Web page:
Stationery (especially Sanrio and San-X) is a big obsession. “My favorite character from San-X is Palette from Palette’s Sweet Street. Palette is a cat who likes to show his favorite things. It’s not that developed or well-known as Rilakkuma or Mamegoma, but I love the visual style of the character and embracing the loveliness of the everyday!”
An early passion for Japanese publications also persists to this day. “It doesn’t really fall under the topic of kawaii, but I grew up wanting to work for a Japanese fashion magazine, like for Zipper, Fudge or Onkul. My earlier hodgepodge designs were also influenced by shōjo magazines like Sho-Comi and Hana to Yume.”
“Shōjo manga has also a huge impact in my life, especially vintage ones! Anything majokko (“little witch”) or mahou shōjo rules my life. Cardcaptor Sakura, Magical Angel Creamy Mami, and Sailor Moon are some of my favorites.”
Though she’s relatively new on the scene, her work already has a signature look and feel—repetitive patterns infused with sweetness, nostalgia, and an element of surprise. “I like to see my art as notes to myself,” she says. Look closely, and her girls are often dressed in Filipiniana, or she’ll work in endemic botanicals reminiscent of her lola’s garden, architectural details from ancestral houses, or scientific and spiritual elements—her personal easter eggs.
Raised in a deeply Catholic environment, the rich imagery of religious artifacts and ornate churches now manifest in her art. “I also grew up on the superstitions of my lola and in general, Filipino beliefs and folklore, so that is also present in my work! I also lean into tarot and astrology. I think my spirituality circles back to my balancing act with art and science. Although I’m a factual type of person, I also believe that there are so many things we will never understand! I really think the purpose of my art is to balance all these different oppositions and contradictions and bring them all to the table.”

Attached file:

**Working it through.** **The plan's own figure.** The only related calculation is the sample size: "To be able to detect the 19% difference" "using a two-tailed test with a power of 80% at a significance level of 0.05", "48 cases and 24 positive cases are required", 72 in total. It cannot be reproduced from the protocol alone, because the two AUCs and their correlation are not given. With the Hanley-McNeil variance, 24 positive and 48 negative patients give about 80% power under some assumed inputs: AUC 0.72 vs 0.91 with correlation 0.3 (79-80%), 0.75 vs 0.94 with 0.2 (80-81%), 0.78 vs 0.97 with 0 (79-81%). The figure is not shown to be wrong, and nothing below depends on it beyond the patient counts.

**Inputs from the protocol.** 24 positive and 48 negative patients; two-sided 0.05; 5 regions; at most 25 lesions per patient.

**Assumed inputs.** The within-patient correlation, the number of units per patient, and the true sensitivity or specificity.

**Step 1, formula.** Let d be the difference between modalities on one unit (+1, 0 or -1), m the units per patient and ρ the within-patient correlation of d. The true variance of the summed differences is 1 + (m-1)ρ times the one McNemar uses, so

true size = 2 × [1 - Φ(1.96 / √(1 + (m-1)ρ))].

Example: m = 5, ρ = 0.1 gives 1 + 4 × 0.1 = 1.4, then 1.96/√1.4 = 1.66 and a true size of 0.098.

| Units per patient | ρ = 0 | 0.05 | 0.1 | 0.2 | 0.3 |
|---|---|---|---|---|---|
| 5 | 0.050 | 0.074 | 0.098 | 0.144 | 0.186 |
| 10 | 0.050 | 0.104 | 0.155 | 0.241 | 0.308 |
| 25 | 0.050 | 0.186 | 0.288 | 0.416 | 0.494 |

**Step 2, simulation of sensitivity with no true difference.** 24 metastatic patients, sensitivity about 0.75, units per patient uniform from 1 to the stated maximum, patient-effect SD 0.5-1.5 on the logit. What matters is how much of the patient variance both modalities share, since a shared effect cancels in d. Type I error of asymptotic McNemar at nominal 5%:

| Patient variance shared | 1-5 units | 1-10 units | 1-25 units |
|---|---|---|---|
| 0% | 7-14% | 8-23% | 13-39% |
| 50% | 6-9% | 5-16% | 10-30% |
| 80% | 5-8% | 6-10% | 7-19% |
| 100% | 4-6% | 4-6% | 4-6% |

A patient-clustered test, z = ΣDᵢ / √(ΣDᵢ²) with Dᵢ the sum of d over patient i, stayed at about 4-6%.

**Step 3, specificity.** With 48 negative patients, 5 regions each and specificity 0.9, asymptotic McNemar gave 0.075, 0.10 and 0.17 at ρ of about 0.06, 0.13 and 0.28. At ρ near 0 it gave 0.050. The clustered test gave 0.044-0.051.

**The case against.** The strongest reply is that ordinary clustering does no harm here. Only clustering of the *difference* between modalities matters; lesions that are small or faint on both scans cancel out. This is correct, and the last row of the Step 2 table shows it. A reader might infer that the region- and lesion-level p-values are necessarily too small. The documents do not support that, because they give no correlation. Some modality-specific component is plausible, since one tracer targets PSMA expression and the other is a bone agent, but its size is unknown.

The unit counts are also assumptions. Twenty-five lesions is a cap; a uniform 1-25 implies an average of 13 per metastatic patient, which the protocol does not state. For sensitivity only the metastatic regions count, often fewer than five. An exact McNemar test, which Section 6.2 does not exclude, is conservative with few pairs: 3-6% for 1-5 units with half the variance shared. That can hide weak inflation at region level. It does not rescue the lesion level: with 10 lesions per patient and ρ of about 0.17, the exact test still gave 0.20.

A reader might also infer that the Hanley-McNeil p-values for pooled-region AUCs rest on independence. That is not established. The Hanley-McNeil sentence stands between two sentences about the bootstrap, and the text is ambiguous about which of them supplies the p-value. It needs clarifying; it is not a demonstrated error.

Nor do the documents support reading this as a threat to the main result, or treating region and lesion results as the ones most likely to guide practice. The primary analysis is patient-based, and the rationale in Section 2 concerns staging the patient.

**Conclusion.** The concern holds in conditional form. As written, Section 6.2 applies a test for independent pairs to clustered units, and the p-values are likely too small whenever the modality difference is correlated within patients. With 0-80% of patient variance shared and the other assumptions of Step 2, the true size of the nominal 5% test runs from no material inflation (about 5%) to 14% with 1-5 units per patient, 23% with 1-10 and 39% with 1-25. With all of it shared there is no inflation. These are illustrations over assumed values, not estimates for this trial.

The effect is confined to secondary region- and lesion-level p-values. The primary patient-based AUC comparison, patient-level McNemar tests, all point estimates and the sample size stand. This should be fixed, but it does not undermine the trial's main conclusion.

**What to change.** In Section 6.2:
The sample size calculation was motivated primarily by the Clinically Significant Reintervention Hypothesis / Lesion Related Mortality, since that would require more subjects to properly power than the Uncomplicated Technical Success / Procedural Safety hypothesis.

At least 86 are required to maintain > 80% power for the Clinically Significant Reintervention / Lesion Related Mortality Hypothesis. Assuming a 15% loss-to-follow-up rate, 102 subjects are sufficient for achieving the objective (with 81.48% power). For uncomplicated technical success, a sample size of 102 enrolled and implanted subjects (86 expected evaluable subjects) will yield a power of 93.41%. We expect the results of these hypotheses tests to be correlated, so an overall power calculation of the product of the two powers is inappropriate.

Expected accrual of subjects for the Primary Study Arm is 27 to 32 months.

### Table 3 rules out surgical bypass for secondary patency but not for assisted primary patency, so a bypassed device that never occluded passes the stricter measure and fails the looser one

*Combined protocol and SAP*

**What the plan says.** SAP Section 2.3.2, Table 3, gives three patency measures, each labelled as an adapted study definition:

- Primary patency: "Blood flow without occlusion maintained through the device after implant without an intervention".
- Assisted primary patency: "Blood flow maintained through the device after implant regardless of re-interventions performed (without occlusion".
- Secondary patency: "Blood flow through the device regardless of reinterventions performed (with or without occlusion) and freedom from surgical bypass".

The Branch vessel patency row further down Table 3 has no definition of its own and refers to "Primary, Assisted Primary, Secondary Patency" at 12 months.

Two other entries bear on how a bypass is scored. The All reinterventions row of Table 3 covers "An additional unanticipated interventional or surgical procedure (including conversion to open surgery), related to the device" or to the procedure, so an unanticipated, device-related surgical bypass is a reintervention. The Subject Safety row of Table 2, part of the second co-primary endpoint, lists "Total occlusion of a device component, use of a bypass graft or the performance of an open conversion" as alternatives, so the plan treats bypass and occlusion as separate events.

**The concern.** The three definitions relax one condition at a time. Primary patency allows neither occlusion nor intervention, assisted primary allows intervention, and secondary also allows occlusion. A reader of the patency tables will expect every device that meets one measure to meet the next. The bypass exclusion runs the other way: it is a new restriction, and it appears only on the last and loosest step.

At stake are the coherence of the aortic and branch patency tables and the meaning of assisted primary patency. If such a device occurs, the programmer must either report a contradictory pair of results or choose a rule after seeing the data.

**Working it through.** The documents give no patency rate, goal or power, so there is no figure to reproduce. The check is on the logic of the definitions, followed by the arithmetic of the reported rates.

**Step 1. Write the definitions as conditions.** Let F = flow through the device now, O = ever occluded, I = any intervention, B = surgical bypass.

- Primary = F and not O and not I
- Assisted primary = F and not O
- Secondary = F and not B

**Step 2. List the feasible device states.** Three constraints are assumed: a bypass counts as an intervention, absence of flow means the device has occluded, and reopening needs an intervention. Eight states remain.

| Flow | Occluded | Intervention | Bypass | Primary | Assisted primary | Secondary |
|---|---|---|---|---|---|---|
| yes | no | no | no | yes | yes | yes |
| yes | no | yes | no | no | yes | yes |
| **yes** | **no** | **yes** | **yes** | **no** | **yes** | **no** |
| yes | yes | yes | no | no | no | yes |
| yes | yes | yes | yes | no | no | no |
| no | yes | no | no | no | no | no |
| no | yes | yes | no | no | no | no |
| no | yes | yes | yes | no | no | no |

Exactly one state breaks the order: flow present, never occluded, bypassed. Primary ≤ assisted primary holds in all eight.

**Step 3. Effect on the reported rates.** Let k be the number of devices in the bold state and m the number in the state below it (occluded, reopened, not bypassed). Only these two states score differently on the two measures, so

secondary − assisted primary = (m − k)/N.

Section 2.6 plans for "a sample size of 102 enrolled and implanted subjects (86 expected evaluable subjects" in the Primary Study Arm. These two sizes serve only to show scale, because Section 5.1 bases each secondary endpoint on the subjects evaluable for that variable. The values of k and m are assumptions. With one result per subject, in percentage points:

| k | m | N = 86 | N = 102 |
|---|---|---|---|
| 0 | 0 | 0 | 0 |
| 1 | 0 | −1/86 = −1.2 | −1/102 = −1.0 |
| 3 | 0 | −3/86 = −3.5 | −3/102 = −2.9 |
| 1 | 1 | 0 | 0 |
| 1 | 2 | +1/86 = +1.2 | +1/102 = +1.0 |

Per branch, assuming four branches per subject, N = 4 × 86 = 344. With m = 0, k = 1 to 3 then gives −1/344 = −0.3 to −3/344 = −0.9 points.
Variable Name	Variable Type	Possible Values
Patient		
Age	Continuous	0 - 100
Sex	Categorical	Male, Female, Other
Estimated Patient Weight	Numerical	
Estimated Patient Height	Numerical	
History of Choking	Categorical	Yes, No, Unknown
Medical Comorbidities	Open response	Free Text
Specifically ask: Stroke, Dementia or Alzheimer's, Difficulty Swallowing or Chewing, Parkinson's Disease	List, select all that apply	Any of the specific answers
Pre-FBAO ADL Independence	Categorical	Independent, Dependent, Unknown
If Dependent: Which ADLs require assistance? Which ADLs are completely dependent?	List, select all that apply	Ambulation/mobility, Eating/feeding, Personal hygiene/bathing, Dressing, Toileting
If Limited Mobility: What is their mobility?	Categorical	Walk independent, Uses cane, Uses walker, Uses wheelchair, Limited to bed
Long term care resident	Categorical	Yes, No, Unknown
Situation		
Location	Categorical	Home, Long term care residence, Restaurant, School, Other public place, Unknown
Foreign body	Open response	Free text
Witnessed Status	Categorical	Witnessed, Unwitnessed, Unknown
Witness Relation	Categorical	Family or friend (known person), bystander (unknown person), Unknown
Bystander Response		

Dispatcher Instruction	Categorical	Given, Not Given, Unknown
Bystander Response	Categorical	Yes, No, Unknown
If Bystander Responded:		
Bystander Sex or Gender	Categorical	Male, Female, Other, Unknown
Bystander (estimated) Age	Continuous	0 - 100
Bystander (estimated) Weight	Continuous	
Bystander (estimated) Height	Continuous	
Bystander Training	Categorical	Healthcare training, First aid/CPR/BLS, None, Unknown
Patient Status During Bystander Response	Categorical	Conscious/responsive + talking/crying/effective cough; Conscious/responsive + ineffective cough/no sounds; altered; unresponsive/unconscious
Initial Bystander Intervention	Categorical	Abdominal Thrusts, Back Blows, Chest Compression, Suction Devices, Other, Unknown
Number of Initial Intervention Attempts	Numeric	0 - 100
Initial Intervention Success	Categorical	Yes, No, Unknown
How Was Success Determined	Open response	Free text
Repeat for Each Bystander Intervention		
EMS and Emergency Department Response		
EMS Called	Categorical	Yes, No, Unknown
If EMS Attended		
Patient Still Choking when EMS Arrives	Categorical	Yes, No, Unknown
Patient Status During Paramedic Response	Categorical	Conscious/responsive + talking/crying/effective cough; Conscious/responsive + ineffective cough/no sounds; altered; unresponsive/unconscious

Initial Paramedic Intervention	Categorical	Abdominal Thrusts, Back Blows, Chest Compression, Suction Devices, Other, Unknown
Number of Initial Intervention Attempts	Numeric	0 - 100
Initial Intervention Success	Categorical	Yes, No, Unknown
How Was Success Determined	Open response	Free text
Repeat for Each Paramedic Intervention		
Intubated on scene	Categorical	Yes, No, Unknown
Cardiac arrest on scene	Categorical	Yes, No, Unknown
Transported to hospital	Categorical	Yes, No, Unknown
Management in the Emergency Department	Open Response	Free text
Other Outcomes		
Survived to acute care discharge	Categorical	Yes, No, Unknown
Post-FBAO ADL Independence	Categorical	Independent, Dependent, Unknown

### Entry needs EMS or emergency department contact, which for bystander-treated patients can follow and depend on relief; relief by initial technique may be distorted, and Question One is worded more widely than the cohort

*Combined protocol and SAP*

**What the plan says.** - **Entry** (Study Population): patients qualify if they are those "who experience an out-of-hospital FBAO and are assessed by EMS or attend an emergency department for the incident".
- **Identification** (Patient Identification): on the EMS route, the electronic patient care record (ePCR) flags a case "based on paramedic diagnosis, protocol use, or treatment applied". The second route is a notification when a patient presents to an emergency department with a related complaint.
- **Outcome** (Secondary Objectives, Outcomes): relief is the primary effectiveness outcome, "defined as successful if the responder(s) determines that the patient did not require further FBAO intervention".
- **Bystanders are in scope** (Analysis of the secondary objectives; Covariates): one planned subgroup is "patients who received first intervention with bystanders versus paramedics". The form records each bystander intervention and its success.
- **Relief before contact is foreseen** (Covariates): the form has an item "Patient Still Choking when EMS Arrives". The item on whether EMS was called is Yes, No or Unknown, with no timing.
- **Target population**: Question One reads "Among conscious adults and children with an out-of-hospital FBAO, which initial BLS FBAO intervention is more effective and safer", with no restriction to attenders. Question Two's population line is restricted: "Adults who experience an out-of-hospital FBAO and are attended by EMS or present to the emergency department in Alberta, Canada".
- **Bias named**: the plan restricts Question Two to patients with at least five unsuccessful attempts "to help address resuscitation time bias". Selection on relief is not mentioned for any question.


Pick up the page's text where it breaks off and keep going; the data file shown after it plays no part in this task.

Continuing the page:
While on a grant with Bad Student Risograph Press and Design Studio, she came up with a tarot deck and infused local elements upon their suggestion. “That helped me know even more about our diversity. There’s so much here that isn’t available in other countries or that we take for granted. For example, it’s so sayang that we’re not so familiar with our flora and fauna that is so abundant and beautiful.”
That being said, she shares that she doesn’t want to be known as a botanical artist. “A lot of people are doing it already. I want to show our biodiversity, but in my own way. I also like to include flourishes and decorative elements that are used in Philippine embroidery work.”
Apart from introspection, many of her themes also touch on gatherings, feasts, and celebration. “I think this is because of me being Kapampangan!”
How does her art take shape? “I usually have a thought or feeling that pops in my head and persists, then brain slowly creates an image that I must create in tangible form. Then I have one hour of deep work to create thumbnails or loose drafts. I don’t do that every day, but I promise myself to have that hour of deep drawing once a week no matter how busy I get.”